What is a Pap smear?
A Pap smear is a screening tool used to detect abnormalities in cervical cells. Abnormal cells may indicate changes that can lead to cancers, and therefore regular Pap tests allow for these changes to be caught early and be treated. Pap tests should be started at the age of 21 and continued throughout life as per your doctor’s recommendation.
How often do I need a Pap smear?
It is recommended that women start getting Pap smears every three years from age 21. Women who have an increased risk for cancer, infection, or who have a weakened immune system may be recommended to have more frequent testing.
If you are over 30 and have had three or more normal Pap smears in a row you may be able to reduce the frequency of your testing to every five years to combine it with HPV screening. Women over the age of 65 who have a history of normal Pap smears may be able to stop having them in the future, but should still get check-ups as per their doctor’s recommendations.
Even if you’re in a monogamous relationship you should still have regular Pap smears.
Understanding Pap smear results
After a Pap smear you will either get normal or abnormal results.
Normal results mean that you have no abnormal cells identified, sometimes referred to as negative results. If your results are normal you won’t need another Pap smear for three years.
If your results are abnormal, it does not mean you have cancer, but you simply have abnormal cells in your cervix, which may be on their way to becoming cancerous.
Depending on the results of your test, your doctor may recommend that you increase the frequency of your Pap smears or have a colposcopy.
The results of Pap smears are very accurate, and regular screenings reduce the cervical cancer rates and mortality by 80 per cent. It may be an uncomfortable test, but the brief discomfort can protect your life and reproductive health.
Abnormal cervical cells
There are several levels of abnormal cells:
- Atypia – cells of undetermined significance
- Mild – some cells look different from the others
- Severe dysplasia – possible precancerous cells
- Carcinoma in situ – very early stage cancer cells
It is more common for cells to have milder abnormalities than severe abnormalities.
Abnormal Pap smear results can also indicate an infection of abnormal cells called dysplasia, which does not necessarily mean cancer.
Abnormal cells can sometimes resolve themselves, so your doctor will probably ask you to repeat a Pap smear in six to twelve months to monitor the cell changes. If the changes do not resolve themselves after a period of time, or if they have increased, your doctor will likely suggest further investigation such as a colposcopy and treatments that can remove the abnormal cells.
Abnormal Pap smear results may indicate the presence of any of the follow:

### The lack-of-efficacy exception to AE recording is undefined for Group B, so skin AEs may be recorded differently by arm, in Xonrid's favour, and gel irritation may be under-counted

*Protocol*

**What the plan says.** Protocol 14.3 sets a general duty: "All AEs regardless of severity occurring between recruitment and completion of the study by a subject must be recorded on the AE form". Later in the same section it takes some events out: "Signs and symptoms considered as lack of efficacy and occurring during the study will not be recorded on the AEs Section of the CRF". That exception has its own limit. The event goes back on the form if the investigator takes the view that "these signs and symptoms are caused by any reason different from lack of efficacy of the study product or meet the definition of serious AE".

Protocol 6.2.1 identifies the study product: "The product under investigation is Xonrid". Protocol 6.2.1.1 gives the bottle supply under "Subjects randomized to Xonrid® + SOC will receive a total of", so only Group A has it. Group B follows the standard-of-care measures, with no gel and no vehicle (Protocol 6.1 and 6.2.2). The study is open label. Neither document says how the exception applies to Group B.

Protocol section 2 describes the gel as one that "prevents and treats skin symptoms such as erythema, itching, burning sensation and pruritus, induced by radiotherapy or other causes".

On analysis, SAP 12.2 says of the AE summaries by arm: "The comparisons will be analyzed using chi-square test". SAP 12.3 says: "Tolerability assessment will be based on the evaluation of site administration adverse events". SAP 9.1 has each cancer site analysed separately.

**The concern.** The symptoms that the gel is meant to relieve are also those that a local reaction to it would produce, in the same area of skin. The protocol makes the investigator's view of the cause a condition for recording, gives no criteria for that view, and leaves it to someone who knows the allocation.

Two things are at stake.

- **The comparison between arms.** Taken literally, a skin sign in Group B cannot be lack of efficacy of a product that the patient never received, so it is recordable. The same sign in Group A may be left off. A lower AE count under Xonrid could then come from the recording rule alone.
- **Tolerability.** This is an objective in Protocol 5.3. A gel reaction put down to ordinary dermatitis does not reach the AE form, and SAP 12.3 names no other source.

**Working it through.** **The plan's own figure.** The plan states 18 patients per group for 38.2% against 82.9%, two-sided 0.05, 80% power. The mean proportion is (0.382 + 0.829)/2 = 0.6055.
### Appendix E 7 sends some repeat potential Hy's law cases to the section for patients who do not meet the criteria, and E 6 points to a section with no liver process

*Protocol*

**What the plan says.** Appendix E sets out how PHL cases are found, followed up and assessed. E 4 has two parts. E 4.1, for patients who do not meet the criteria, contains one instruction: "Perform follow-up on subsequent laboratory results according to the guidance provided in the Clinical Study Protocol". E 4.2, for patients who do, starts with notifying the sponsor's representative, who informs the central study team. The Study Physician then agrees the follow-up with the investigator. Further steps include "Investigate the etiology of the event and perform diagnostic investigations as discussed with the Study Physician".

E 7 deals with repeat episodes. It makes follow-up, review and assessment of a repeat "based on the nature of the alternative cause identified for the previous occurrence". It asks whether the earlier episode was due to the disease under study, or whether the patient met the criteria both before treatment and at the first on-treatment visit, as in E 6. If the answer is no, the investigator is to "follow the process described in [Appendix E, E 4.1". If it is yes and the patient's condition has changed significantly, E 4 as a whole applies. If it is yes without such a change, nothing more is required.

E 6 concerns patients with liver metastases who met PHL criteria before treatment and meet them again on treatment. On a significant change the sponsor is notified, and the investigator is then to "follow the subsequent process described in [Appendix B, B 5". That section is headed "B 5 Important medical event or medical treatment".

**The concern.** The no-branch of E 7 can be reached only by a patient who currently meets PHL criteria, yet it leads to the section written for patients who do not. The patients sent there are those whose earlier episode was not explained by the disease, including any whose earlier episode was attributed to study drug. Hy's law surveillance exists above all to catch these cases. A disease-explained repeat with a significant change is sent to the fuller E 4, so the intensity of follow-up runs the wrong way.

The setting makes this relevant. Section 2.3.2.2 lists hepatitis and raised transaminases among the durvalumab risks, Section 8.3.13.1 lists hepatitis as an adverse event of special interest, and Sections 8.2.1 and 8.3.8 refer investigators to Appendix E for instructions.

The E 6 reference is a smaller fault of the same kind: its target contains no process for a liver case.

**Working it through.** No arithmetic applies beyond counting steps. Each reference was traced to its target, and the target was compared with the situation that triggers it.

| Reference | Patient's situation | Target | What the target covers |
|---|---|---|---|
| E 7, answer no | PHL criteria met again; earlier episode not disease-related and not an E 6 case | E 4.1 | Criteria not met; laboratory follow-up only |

- Inflammation or infection
- Dysplasia, HPV, cancer
What is a colposcopy?
A colposcopy is a procedure that may be recommended if you have abnormal Pap smear results. It involves using a light and magnification to get a closer look at the vaginal and cervical tissue. Your doctor may also take a sample of cervical tissue for further examination, which is called a biopsy.
HPV is an asymptomatic sexually transmitted virus that is very common among sexually active men and women. It is estimated that roughly 80 per cent of sexually active men and women will contract it in their life. It is usually asymptomatic and harmless, but HPV can leave lead to changes in the cervical cells that can cause cancer.
Cervical cellular abnormalities do not tend to present symptoms, which is why screening is important. In some cases, however, there are detectable symptoms that include:
- Abnormal discharge from the vagina – changes in colour, amount, odour, texture
- Abnormal sensations in pelvic or genital area during urination or sex – pain, itching, burning
- Sores, blisters, warts, lumps or rashes on or around the genitals
If you experience any of these symptoms, you should consult your healthcare professional or gynaecologist.
What a Pap smear feels like
Pap smears may be a little bit uncomfortable, but are very quick. During the procedure, you will lay on an examination table with your knees apart and possibly your feet in stirrups, with a covering over your upper thighs so you can’t look at what the doctor is doing. Your doctor or gynaecologist will carefully insert a device called a speculum into your vagina, with lubricant, which provides access to your cervix by keeping your vaginal walls open.
The doctor will then scrape a small sample of cells from your cervix. This can be done in a few ways. They may use a spatula, a brush and spatula, or a cytobrush. Some women may feel a slight push and irritation during the brief scraping.
The cell sample from your cervix will then be preserved and sent to a lab for testing.
After your Pap smear, you may feel some mild discomfort from the scraping or some light cramping. You may also experience some light spotting immediately following the test. If the bleeding or discomfort continues for a few days after the test you should consult your doctor.
Pap smears are life-saving tests that can catch cancerous changes very early and prevent cervical cancer. If you are sexually active and have not been tested yet, make an appointment with your doctor.